New times – New working tools

It is our belief that introduction of new technology or new working tools must go hand-in-hand with development of the organization, practices and existing tools throughout the organization. If you want this to happen, prepare for an interesting journey, involving many small steps and spanning almost all development projects throughout the company.


Try again and succeed

When proposing the introduction of process models, optimization tools, or other changes, one of two arguments are frequently put forward: “We tried it and it did not work” or “Interesting but we simply do not have the time”.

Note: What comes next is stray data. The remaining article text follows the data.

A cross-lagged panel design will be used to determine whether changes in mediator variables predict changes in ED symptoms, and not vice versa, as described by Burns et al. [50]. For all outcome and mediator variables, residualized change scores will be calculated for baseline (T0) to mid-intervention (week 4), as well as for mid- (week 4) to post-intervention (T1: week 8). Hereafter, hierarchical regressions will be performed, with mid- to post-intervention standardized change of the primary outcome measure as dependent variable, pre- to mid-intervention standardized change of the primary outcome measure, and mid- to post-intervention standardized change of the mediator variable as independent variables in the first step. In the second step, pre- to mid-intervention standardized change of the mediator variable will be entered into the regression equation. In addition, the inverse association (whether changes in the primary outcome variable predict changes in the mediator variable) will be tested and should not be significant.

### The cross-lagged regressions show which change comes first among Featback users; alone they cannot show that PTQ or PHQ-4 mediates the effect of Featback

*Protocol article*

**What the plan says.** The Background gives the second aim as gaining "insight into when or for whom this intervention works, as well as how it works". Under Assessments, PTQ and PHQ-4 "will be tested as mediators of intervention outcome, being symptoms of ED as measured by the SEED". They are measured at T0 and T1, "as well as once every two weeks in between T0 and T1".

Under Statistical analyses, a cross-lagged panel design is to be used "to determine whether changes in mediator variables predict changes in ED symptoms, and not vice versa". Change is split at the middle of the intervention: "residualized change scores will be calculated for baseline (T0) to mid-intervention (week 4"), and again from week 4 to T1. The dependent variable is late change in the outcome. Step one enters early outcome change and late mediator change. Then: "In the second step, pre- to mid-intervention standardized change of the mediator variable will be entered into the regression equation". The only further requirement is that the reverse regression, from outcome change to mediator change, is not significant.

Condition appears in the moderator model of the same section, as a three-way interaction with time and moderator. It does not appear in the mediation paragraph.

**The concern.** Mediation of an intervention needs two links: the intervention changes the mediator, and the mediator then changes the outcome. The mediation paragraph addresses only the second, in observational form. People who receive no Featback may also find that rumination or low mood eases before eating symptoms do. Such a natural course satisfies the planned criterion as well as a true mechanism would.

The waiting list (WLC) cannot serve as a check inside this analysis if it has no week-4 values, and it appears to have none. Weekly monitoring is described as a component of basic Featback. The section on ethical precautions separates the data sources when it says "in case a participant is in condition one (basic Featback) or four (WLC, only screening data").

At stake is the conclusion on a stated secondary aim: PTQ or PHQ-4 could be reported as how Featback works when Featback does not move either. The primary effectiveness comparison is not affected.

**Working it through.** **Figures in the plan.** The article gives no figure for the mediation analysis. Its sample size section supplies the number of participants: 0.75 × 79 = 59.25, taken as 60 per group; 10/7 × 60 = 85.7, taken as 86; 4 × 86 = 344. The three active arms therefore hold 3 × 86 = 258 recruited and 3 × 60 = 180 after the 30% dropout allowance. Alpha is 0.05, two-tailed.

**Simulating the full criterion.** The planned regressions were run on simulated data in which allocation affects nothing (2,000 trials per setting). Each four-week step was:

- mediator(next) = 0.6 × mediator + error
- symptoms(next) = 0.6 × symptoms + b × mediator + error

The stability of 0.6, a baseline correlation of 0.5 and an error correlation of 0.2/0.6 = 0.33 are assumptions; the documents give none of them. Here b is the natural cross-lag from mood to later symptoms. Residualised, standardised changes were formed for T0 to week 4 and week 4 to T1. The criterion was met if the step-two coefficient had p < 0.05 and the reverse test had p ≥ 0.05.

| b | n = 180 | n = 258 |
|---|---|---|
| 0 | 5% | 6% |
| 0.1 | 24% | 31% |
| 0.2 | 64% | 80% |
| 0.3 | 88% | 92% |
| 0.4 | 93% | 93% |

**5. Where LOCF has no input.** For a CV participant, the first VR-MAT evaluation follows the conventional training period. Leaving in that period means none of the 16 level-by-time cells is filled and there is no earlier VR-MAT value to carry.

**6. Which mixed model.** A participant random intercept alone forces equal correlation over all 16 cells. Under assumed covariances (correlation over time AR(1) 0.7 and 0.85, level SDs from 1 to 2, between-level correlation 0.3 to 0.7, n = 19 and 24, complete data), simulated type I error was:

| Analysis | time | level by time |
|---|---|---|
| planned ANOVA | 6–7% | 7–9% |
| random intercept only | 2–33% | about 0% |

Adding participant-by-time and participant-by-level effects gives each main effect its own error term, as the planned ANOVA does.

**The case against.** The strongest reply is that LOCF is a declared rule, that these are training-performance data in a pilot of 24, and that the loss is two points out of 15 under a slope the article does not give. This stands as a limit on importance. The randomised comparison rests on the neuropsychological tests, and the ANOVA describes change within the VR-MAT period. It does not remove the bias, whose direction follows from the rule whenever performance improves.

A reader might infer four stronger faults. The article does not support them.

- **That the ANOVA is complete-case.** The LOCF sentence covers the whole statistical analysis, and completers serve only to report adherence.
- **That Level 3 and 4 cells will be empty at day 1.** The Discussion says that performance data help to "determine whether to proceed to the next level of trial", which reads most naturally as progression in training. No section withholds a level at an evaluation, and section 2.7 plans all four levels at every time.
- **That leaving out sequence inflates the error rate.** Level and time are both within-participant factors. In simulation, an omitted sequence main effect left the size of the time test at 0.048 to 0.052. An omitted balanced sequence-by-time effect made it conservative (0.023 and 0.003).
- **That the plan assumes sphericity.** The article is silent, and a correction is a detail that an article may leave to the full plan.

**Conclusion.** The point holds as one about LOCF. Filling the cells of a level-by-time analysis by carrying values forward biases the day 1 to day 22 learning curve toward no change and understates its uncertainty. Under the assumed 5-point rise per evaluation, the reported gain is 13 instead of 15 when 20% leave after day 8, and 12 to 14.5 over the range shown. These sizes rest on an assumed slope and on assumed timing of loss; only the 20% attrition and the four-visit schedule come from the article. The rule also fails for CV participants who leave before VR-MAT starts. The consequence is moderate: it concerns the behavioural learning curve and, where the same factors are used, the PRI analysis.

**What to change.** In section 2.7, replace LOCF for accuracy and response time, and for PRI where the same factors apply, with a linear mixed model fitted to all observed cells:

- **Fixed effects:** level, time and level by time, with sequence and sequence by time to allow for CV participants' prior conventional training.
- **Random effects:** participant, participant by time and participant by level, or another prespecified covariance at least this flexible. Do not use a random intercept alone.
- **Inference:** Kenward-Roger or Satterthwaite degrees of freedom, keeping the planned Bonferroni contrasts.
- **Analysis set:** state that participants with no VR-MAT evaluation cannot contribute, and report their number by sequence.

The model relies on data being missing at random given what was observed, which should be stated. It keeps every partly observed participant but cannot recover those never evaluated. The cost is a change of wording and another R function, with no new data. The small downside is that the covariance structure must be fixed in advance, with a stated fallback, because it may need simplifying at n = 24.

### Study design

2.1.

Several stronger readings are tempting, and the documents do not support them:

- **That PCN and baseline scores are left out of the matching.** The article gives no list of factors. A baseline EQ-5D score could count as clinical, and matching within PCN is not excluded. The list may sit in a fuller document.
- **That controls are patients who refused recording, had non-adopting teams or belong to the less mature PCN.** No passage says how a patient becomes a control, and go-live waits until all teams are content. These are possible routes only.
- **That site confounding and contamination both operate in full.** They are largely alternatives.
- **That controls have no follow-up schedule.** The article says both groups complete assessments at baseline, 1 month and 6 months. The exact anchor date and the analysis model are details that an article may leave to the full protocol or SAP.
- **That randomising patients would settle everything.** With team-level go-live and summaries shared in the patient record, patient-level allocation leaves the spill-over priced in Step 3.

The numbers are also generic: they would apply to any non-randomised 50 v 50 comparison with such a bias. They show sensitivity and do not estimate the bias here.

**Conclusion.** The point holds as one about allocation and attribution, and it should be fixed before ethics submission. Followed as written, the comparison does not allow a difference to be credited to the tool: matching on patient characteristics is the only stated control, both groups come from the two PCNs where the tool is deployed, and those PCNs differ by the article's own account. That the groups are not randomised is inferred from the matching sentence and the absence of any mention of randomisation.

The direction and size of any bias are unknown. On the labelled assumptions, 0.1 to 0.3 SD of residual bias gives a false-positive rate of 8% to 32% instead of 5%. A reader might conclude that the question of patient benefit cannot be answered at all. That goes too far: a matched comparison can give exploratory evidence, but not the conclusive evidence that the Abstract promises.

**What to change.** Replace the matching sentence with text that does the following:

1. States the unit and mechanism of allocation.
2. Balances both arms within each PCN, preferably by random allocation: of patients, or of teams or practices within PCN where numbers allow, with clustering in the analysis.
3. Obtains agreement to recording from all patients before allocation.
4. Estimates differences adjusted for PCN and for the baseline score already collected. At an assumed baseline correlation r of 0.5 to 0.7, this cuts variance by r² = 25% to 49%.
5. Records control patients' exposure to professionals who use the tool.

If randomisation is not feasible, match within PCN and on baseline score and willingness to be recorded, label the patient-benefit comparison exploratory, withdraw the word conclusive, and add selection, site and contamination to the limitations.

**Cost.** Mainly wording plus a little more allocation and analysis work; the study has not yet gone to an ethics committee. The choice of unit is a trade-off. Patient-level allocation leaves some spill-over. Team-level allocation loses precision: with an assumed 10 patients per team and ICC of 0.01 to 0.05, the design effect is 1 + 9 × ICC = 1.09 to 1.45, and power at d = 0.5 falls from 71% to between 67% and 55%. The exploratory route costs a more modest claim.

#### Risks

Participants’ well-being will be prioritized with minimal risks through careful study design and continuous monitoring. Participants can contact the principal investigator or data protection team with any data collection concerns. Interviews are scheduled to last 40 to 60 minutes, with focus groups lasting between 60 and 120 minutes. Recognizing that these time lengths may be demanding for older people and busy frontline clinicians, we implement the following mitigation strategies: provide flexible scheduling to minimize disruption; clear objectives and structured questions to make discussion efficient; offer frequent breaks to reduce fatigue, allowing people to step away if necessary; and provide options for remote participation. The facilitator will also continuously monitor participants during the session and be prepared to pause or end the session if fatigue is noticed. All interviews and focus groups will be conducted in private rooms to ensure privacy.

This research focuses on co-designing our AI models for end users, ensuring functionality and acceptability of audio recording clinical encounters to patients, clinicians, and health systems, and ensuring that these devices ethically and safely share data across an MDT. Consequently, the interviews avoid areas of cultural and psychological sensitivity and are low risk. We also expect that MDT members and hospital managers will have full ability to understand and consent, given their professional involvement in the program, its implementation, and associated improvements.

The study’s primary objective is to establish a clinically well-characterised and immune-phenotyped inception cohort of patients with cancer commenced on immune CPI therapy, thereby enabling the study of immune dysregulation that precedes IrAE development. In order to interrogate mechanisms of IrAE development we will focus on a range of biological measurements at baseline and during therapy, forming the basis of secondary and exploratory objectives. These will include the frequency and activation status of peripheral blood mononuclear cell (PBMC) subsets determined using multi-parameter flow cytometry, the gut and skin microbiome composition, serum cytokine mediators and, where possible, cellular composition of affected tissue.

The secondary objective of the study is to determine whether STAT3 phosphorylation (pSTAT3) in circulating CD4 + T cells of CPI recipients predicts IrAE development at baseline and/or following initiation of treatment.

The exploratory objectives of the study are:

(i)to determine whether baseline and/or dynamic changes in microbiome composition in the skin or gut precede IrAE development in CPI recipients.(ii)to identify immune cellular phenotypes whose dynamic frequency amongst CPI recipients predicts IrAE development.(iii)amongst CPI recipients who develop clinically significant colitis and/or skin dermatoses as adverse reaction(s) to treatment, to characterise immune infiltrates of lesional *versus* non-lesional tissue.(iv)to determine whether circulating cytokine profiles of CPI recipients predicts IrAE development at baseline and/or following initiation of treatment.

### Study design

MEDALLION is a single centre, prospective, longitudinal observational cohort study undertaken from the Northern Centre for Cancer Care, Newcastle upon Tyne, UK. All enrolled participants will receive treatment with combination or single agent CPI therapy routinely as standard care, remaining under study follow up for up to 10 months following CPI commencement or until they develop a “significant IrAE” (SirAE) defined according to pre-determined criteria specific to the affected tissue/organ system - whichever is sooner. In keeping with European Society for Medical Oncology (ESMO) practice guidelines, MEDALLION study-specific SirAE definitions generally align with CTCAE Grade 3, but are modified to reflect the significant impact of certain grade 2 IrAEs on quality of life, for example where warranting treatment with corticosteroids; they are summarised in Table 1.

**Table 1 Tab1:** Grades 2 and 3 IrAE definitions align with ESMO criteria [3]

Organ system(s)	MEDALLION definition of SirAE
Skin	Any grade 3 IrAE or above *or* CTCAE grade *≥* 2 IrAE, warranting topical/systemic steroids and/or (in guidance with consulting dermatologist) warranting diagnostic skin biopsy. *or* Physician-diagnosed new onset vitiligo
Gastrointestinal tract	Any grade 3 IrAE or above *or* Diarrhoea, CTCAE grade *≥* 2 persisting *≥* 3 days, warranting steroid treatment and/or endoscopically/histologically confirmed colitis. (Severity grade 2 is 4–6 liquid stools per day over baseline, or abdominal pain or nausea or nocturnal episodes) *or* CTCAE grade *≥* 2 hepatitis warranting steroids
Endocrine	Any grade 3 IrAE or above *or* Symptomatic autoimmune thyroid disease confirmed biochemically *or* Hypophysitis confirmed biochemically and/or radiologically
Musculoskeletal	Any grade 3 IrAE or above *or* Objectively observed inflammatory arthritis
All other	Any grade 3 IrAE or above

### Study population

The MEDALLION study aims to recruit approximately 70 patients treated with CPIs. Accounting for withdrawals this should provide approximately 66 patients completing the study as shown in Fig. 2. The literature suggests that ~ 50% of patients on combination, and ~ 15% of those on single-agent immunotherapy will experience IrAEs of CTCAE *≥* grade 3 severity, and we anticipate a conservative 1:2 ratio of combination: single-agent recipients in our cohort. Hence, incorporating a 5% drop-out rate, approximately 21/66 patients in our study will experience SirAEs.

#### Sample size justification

Advances in models and the introduction of improved tools, have identified the need to adopt a company-wide approach to their implementation. Limiting the pool of people involved would also limit the effects of any changes made. The inclusion of not only all relevant parts of the organisation, but also making each participant in the change process privy to the goals and their benefits, means that it is now possible to achieve a critical mass – something which was previously unrealistic. Remember that Edison did not succeed with the lightbulb in his first attempt. What about the time factor? Well, it is our experience that the conscientious manager, no matter how swamped, always strives to find time to chart a course ensuring that the company develops consistently in the right direction.

Enhancing the raw material assessment tool RAWMATMIX® for EU users done with support from.